As an API developer, if you try to take the short way out by following the so-called ‘Just Enough Coding’ route, your API(s) might get exposed to serious vulnerabilities. The risk might not be apparent at first, since the concerned API might be doing okay on the usability and the functionality fronts. However, poor coding standards will not allow proper integration of API(s) with the overall platform/ecosystem. Problems can arise from multiple errors – right from absence of ‘type checking’ (which allows uploading of any file and deployment of the app on the server) and memory overflows, to incorrect error handling methods and even choice of the ‘wrong’ language for coding. You need to take time out to get a hang of how your APIs are meant to work and how customers would use them. That will help you in coding properly. If you rush too much to release your APIs, the latter might suffer.

  2. Weak validation

    For ensuring the security of web APIs and clients, validation of concerned SSL certificates is essential. However, developers often make the folly of making this validation process rather half-baked – as a result of which hackers can issue their very own bogus certificates (all that’s required is a working net connection), get random users to validate on these, and access confidential user information (breaking into the the encrypted data transfer process). Malicious API traffic interception and the ‘weak validation’ on fake certificates can deliver API keys, passwords and usernames right in the hands of hackers as well. Set up the data encryption and validation methods based on the sites that the web client will access. For iOS applications, consider ‘key pinning’ to keep things more secure.

  3. Uncertainties over enterprise API usage

    While on the topic of API validation, we should mention the risks that enterprise APIs might be subject to as well. In many large-sized companies, the administration fails to track who is using the enterprise APIs, how heavy is their usage, and the reasons they are using the APIs for. As a result, the usage charges remain unverifiable and can also spiral upwards. Since there is limited (or no!) information on the applications and/or the systems that are using the enterprise APIs, changing the API provider (as and when required) becomes a tough ask too.

Note: Many employees tend to access APIs with their enterprise credentials. If these credentials are exposed to unauthorized parties, that can put the API in particular, and the enterprise in general, under serious security clouds. For smart enterprise API management guidelines, click here.

  1. Whose responsibility is it, anyway?

    The API provider prepares the initial version of an API, the API Developer extends it with features and functionalities, and implements it, while the API customer uses it to create applications. Now, security should always be the responsibility of the person/team at the lowest level – the API providers or developers. Things like user authorization and authentication, API versioning and dependency management need to be handled by developers. Putting it in another way, adopting developer-centric API security norms is important. API customers can put in additional security layers (SSH, HTTPS, SSL, etc.) – but they are only of use when the developers have ‘securely’ designed the software.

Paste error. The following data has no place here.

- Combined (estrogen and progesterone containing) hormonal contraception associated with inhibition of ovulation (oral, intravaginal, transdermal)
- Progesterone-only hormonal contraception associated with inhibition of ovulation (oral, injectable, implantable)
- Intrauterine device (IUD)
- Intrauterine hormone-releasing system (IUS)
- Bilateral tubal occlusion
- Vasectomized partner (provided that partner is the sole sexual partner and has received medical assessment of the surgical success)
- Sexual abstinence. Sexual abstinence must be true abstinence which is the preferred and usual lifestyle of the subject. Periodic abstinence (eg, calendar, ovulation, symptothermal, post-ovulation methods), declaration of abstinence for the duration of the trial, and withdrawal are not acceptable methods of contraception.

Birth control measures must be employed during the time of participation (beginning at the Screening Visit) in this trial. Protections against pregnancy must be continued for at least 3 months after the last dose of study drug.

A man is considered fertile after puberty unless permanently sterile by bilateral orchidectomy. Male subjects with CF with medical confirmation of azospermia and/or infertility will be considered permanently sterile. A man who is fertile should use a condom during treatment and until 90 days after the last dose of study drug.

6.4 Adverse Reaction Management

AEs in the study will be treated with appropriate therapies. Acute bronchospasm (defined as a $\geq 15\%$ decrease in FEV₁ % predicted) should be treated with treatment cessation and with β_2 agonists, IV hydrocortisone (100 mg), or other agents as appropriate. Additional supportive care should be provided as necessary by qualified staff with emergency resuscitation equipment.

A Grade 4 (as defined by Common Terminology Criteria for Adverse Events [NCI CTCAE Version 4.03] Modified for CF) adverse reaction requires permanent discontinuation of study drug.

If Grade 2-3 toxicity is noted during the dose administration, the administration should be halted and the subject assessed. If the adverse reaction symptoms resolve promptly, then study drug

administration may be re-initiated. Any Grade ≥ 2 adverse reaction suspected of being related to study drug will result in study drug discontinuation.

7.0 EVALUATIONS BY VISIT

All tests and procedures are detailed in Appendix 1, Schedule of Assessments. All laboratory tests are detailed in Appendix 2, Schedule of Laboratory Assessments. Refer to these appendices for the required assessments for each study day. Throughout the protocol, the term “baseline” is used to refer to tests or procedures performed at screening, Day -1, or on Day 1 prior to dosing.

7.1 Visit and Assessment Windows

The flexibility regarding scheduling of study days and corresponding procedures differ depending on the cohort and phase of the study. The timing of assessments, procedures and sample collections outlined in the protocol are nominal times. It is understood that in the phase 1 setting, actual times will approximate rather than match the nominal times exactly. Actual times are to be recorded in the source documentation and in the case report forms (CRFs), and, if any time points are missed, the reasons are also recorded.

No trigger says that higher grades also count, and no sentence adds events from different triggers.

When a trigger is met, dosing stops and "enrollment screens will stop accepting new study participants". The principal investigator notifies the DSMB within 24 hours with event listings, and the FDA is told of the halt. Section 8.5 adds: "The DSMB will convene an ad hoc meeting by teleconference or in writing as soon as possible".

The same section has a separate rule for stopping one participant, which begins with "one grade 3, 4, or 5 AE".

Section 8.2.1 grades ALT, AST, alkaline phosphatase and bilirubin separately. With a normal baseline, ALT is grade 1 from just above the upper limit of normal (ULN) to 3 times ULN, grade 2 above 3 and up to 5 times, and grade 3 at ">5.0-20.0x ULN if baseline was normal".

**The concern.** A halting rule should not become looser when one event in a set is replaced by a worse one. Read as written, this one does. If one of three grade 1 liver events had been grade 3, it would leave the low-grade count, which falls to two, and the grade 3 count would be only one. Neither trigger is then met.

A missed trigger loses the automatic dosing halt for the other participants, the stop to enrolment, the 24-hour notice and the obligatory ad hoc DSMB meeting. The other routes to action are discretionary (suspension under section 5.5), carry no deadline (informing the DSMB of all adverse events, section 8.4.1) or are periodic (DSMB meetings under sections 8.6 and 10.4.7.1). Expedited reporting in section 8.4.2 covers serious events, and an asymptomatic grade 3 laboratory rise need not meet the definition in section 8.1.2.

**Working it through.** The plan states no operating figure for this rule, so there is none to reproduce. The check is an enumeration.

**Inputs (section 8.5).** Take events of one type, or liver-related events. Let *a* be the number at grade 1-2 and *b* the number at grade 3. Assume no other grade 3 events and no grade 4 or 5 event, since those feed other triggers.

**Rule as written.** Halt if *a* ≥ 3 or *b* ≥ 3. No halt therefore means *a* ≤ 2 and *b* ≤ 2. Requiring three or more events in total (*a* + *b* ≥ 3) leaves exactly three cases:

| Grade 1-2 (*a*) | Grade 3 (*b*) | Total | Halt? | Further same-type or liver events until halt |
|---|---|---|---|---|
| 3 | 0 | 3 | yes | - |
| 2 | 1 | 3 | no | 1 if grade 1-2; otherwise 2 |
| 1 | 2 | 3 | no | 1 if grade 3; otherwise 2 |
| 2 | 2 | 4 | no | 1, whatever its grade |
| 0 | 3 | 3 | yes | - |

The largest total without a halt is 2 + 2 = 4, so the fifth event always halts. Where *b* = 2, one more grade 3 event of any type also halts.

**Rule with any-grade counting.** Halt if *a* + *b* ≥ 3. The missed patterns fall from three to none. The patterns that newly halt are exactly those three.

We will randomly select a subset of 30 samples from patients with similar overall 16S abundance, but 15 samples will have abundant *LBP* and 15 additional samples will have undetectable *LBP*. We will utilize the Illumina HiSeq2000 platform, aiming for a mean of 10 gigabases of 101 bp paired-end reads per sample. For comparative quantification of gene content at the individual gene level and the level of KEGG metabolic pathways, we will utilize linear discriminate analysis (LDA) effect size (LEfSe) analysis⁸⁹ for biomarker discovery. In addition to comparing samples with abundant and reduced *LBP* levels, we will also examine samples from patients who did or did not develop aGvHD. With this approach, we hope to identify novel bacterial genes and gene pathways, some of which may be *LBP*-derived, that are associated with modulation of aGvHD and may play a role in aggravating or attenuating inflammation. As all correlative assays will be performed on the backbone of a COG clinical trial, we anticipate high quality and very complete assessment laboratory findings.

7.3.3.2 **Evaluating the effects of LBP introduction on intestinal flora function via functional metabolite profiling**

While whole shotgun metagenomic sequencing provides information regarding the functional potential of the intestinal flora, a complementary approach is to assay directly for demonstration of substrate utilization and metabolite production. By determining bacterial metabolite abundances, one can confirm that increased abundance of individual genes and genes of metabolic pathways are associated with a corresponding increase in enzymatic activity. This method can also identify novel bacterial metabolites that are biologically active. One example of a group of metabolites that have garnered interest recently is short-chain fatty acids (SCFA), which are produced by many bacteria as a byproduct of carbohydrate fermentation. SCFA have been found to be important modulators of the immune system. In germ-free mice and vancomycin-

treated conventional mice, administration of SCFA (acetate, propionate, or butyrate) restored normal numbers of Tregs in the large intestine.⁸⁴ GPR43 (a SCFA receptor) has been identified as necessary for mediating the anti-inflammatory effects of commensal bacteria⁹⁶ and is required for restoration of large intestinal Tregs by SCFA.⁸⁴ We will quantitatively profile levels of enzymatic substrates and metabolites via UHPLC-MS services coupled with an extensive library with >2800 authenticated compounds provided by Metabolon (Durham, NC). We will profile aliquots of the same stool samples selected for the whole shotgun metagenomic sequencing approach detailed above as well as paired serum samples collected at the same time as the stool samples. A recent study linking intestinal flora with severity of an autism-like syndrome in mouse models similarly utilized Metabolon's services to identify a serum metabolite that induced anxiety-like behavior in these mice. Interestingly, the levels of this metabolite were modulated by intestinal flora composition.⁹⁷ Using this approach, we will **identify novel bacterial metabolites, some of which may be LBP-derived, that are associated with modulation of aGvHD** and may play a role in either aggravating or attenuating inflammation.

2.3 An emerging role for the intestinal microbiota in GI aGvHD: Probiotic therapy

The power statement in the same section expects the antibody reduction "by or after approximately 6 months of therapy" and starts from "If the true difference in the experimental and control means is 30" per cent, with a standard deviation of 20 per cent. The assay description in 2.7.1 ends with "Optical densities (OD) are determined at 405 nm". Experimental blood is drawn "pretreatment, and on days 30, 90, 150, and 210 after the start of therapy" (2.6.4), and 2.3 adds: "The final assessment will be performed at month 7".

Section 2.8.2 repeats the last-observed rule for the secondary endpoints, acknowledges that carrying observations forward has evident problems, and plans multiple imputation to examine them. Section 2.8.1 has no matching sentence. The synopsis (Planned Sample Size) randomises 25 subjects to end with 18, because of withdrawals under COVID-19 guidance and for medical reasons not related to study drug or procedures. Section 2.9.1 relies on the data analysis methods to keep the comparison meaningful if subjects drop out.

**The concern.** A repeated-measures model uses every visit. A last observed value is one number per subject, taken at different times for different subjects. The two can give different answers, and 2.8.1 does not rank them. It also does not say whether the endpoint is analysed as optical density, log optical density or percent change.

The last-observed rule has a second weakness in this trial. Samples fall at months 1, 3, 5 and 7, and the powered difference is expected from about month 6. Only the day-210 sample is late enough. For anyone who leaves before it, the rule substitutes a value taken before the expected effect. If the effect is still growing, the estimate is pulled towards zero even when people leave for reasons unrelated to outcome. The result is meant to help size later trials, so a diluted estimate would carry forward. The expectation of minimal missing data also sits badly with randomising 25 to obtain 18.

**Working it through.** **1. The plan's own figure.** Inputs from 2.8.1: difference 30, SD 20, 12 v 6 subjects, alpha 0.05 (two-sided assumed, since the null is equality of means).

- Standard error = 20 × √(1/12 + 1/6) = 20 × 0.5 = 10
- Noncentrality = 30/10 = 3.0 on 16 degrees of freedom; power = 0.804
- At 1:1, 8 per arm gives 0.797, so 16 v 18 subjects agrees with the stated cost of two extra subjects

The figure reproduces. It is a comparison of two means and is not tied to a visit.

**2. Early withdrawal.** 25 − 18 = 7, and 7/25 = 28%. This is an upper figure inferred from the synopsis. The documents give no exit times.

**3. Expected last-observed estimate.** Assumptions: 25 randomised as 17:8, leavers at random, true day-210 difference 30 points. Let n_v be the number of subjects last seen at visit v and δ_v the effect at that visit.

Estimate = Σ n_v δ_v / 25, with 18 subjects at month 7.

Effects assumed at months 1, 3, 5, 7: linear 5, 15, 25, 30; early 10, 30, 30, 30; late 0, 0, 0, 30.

2. The risks of using SOAP/XML

    Make no mistake, most vulnerabilities from the server-side can be easily tracked and fixed in SOAP (Simple Object Access Protocol) APIs. However, the XML data format – which is bundled in with the SOAP protocol – has several ‘soft targets’ for hackers, like Denial of Service (DoS), attacks by external entities, and even problems in XML encryption. The fact that the SOAP protocol remains in production for extended periods due to heavy system dependencies complicates matters further. Unless you are working on a corporate API or a software legacy system, it makes a lot of sense to ditch SOAP/XML in favour of the much simpler JSON/REST (Representational State Transfer) combination. The potential security threats will be much lower.

Note: If you HAVE to work with SOAP APIs, make sure that the API audit prior to release is thorough. All vulnerable endpoints in the stack have to be found, and patches for them created, before the API is made available to customers.

  1. Enterprise API misuse

    This can be both intentional and unintentional. Let’s explain this risk with a simplistic use case: Employee A uses the enterprise API for a particular service (say, downloading a picture). Now, Employee B also accesses the API and avails the same service (in our case, downloads the picture which is already the property of the enterprise). Such redundant and repetitive API usage can go on, if not tracked by the company. As a result of such API misuse, many corporate houses end up facing a much higher bill than what they should ideally have to pay. Having an strong API governance setup at the enterprise level is important, and API providers need to monitor the usage of the interfaces constantly as well.

  2. Lack of security in the transport layer

    Absence of a Transport Layer Security (TLS) in an API is practically equivalent to handing out open invitations to hackers. Transport layer encryption is one of the most elementary ‘must-have-s’ in a secure API. Unless a TLS is used, risks of the fairly common ‘Man-In-The-Middle’ attacks (where an unauthorized third-party can intercept the transferred data and modify it) remain very high. Use both SSL and TLS in your APIs…they are neither too pricey or too complicated, and they go a long way in removing basic API vulnerabilities.